First, I think the main challenge for me is deciding if I have enough time and space to read and if it is what I want to read as at now. When I have read (for whatever reasons), the major compelling force for making a comment for me is the Content of the Post. If I find it interesting, real, and something I don’t mind to lend my voice into, I do make efforts to drop a comment. Like a few people said, some posts are discussion starters and adding a comment pushes the discussion on and provokes great thoughts and further discussion, so that encourages me as well.

A sincere complementary reason would be to connect with great professionals in the field. Is this right? Why am in these public social networks in the first place? Isn’t it to take my learning to a higher level, engaging these tools by reading the thoughts and works of others in the field and also by connecting and networking? Yes it is! So when I read a post, and I like what I read, I like to connect with such professionals to keep in touch with them and what they keep sharing.

So its your turn to share; what makes you stop to read a post as you scroll through your feeds or thread? In addition what makes you comment or Like the post? Are there other considerations you have as to what you read and why you comment? Is the length of the article a factor at all? Would you rather prefer to click links that lead to external sources (like blogs, websites) or you prefer to read the entire content directly wherever you meet it?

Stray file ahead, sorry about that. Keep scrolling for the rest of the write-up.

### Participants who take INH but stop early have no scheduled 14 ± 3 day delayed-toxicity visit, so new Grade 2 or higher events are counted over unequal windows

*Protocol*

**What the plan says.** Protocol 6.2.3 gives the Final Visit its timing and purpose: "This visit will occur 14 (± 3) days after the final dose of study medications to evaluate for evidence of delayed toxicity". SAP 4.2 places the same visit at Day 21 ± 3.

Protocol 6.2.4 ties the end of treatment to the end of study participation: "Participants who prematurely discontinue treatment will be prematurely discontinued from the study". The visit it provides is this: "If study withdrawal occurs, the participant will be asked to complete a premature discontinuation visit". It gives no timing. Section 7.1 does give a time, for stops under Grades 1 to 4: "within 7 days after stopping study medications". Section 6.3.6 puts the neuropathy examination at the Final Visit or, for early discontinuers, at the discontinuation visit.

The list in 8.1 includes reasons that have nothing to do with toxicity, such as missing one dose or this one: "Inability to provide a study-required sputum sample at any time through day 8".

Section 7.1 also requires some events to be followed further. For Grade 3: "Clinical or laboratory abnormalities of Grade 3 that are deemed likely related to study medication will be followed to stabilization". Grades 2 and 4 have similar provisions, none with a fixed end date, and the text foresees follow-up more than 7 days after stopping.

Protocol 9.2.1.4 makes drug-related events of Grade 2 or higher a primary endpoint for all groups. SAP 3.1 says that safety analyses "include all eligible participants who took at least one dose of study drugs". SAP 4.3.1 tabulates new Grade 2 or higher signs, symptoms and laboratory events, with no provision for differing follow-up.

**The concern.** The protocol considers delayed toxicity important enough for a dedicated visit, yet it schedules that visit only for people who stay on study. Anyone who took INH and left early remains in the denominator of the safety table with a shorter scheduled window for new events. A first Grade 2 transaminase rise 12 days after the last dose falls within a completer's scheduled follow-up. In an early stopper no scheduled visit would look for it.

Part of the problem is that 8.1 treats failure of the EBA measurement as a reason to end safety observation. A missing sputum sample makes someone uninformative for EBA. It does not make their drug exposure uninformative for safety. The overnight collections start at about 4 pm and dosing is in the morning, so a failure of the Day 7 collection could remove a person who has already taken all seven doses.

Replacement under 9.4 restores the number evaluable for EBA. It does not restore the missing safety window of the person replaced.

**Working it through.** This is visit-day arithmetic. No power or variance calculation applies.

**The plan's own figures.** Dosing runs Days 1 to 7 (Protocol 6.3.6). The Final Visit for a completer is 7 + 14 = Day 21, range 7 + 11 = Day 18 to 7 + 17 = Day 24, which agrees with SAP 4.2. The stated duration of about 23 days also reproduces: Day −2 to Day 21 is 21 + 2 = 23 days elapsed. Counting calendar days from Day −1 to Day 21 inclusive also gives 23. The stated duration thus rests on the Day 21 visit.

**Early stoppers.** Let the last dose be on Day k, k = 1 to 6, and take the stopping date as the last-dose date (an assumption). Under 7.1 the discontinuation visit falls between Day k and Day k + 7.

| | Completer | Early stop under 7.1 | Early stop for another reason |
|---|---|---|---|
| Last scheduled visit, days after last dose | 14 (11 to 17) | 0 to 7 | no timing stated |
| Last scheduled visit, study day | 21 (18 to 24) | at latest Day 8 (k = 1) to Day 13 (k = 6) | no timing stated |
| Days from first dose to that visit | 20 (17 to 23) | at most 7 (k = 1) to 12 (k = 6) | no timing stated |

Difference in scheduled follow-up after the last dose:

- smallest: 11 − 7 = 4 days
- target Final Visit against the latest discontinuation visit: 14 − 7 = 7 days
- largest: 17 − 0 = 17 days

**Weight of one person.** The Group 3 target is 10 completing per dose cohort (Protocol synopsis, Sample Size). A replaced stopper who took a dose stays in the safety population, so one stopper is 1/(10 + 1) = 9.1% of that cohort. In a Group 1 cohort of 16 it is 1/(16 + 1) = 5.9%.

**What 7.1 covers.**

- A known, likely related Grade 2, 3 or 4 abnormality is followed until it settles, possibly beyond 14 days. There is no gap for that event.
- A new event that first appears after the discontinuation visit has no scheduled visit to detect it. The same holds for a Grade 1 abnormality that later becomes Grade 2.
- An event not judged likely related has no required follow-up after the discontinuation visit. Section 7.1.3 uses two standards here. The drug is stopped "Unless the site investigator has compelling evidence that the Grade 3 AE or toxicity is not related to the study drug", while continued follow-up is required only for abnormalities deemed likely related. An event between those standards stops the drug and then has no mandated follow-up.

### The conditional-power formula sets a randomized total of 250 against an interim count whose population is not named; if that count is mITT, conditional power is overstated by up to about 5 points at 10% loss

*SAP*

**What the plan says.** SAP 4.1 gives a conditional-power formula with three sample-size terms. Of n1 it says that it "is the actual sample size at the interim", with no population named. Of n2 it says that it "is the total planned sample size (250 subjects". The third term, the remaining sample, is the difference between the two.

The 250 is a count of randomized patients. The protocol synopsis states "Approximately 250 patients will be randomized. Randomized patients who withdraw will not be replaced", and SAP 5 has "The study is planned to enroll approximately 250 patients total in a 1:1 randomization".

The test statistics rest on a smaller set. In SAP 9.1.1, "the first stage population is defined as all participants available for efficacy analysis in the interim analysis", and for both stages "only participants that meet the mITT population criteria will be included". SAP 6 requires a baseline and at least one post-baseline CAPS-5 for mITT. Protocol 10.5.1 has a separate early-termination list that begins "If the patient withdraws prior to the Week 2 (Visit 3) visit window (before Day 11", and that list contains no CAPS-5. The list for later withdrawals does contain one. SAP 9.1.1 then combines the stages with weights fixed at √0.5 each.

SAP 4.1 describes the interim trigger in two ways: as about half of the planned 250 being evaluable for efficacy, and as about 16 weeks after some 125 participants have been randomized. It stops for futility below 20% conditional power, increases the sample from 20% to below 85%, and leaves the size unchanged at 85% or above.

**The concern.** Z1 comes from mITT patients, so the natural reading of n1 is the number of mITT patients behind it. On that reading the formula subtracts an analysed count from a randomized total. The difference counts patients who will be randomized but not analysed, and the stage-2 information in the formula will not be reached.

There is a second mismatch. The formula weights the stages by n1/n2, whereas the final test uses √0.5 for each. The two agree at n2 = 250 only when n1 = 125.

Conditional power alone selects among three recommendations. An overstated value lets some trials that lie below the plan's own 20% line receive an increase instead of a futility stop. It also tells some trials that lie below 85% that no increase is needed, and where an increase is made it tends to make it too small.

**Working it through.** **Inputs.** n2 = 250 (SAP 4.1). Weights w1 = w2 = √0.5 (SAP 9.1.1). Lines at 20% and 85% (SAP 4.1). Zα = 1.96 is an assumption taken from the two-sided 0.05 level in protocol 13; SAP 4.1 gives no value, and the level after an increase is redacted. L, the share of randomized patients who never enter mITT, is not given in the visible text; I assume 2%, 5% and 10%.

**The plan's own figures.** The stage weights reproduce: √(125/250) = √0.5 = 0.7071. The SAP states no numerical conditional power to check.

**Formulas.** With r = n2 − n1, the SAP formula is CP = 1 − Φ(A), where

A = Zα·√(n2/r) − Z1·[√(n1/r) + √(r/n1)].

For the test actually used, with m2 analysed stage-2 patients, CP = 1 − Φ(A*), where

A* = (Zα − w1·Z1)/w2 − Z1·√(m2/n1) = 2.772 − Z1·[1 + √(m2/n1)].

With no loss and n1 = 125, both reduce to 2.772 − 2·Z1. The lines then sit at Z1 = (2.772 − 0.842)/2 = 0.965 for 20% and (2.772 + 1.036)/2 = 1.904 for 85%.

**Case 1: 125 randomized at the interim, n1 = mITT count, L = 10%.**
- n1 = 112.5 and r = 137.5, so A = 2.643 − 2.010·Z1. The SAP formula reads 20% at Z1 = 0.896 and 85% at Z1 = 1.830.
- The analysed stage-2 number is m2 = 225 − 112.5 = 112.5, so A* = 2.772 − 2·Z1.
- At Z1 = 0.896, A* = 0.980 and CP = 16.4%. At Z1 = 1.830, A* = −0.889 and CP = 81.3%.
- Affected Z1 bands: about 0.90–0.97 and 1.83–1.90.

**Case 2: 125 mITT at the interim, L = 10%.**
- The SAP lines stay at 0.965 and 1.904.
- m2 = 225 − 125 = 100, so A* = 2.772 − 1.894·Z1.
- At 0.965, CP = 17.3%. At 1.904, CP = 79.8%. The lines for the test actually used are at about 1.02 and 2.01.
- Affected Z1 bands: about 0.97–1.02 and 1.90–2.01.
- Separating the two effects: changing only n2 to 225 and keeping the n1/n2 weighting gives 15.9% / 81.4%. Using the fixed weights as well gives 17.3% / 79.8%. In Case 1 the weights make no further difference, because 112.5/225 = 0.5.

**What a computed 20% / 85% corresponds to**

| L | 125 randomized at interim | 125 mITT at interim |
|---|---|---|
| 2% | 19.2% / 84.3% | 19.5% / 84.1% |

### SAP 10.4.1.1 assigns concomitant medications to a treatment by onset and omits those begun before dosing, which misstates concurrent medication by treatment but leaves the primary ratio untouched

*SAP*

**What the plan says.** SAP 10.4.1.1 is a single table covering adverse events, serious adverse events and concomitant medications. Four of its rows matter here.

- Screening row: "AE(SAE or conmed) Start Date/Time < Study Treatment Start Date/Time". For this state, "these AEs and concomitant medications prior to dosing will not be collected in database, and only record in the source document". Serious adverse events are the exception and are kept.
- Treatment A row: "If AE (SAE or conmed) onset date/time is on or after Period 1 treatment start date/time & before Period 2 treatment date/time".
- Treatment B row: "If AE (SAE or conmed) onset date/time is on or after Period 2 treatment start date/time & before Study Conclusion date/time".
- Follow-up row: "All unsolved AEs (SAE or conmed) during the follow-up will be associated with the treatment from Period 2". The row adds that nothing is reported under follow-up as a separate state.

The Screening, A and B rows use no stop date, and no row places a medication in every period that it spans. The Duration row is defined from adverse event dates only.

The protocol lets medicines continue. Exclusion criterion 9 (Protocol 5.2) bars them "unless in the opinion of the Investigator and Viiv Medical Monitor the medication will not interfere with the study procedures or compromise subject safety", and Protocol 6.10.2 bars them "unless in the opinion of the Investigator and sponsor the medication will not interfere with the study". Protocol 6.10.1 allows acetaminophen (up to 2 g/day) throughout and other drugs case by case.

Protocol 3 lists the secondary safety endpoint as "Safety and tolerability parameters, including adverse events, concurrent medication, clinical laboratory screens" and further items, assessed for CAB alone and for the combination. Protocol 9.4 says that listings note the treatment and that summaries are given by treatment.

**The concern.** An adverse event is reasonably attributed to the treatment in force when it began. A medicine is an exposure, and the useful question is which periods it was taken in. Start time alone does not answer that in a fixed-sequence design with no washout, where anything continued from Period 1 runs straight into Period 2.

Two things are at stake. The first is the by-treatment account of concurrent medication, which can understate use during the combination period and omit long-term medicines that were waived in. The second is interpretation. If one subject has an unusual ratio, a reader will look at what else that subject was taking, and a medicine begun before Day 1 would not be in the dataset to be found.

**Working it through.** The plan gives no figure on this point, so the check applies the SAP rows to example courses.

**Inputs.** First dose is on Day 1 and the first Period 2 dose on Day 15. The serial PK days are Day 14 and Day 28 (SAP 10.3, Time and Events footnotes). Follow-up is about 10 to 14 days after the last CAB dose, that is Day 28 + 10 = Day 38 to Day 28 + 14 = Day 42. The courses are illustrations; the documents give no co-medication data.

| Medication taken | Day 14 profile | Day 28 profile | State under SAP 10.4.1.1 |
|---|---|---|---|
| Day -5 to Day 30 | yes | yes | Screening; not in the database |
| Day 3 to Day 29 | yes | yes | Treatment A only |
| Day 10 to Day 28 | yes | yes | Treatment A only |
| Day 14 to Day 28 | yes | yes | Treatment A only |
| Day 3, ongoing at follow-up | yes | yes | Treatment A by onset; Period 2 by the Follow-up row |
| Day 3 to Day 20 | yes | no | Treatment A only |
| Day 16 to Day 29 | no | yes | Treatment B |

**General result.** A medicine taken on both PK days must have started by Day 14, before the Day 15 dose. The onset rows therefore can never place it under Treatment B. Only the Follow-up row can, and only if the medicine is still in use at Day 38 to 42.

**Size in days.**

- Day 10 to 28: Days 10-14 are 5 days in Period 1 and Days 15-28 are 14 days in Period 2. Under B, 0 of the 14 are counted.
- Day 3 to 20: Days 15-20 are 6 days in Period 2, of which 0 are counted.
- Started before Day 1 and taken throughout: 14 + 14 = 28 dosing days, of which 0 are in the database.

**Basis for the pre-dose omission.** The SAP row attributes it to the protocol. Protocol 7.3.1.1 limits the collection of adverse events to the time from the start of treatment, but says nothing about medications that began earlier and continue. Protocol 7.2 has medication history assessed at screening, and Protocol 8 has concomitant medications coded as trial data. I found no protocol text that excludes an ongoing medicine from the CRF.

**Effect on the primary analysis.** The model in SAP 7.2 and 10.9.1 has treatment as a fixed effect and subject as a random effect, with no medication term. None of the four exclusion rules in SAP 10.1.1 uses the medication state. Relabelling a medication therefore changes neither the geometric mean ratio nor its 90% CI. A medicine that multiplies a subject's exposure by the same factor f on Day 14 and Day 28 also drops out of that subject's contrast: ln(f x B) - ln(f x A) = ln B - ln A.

Tell me, what are your thoughts on these?

First, take a look at snapshots of comments on LinkedIn. Click here to view in context.

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So join the discussion below and let me know what do you think… Or take the discussion forward!

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4 thoughts on “What makes you ‘Comment’ on or ‘Like’ a Post?

  1. I agree with all your points:) For me, it’s also about whether the person blogging is grappling with similar issues and their post includes questions – the feel of being open to conversation. I think ‘Likes’ on Facebook and retweets on Twitter are a bit lazy by comparison, whereas a comment on a blog post shows the person has taken the time out and written a more personal response. I agree with the length of the post – if it’s too long I might not read it and then be less likely to comment. Unless it is about a topic I feel truly passionate about.

    I find blog posts tricky because good ones are often both conversational and informative, not just showing ‘I know this’ – it’s about stimulating conversation. I think I need to use this strategy a bit more myself and reflect on my audience and the kinds of conversations I would like to be having more of in the blogosphere. I am also interested in connecting with more ed tech scholars in Africa, not just the big influencers on Twitter. There are so many local folks doing interesting and innovative things that are more suited to local contexts.

    Liked by 1 person

    • Thanks Nicola for stopping by and dropping a comment!
      I’m myself learning that the ‘blogosphere’ like you put it, should be driven for conversation purposes. And I must say I got quite some responses on this particular article, it may be due to the fact that I wrote it leaving that genuine door of conversation – I really wanted to know what drove others this way.